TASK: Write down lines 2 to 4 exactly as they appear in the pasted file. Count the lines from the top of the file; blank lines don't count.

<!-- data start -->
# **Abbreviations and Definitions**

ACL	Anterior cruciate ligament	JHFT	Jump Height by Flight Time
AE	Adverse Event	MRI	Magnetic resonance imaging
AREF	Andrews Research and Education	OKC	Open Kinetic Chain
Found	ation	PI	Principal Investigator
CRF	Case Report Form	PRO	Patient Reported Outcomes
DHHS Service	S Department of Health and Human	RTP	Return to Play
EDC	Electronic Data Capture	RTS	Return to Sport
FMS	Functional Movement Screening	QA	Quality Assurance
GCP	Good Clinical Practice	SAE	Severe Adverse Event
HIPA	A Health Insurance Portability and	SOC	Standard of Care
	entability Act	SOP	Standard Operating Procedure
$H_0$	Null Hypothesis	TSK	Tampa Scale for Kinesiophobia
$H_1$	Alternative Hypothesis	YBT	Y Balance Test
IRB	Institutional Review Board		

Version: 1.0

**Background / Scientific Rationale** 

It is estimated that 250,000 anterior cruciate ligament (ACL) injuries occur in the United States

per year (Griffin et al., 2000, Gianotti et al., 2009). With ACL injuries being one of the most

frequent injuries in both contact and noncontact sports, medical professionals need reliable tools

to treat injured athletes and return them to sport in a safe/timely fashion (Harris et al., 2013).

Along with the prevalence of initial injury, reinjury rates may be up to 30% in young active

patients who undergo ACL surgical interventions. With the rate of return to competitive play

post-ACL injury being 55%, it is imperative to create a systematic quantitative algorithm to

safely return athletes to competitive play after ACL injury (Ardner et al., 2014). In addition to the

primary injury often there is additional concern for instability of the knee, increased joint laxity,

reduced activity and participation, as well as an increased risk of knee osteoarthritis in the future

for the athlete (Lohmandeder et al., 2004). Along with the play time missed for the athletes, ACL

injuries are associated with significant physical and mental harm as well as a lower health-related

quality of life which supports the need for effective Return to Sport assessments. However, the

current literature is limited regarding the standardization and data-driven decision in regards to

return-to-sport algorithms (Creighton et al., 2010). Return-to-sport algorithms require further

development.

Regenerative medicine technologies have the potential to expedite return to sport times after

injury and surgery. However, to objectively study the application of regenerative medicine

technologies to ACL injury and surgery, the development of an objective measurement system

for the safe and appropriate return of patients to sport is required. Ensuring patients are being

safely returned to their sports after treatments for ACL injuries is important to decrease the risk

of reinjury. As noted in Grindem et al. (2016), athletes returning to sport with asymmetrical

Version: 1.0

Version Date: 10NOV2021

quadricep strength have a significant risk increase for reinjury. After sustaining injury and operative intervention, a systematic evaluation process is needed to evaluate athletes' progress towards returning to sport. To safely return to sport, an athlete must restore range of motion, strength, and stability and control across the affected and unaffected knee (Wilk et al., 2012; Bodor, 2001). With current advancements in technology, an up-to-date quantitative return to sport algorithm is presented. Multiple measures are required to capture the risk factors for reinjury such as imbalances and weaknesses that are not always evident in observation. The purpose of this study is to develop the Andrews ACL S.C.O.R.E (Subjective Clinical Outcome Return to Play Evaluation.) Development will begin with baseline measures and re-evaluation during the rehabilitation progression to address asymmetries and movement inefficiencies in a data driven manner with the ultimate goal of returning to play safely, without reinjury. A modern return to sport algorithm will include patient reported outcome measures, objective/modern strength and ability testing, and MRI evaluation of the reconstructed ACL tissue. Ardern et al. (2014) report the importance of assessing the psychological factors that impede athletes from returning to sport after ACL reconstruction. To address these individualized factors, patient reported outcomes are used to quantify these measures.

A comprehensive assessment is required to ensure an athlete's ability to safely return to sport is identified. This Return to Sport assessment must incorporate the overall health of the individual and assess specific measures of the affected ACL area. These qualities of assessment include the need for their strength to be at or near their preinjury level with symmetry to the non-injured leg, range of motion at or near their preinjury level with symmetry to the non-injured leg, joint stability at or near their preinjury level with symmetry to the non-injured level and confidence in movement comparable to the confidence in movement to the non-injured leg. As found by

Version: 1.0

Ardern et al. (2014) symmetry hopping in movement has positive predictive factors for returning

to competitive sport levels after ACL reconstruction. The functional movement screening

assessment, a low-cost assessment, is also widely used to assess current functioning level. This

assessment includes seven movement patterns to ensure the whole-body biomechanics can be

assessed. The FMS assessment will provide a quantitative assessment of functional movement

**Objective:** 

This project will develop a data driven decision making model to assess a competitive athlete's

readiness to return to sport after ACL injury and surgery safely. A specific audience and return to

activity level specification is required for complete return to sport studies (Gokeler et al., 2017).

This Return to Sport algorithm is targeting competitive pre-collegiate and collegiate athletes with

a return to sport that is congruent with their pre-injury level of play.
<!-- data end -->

ACL	Anterior cruciate ligament	JHFT	Jump Height by Flight Time
AE	Adverse Event	MRI	Magnetic resonance imaging
AREF	Andrews Research and Education	OKC	Open Kinetic Chain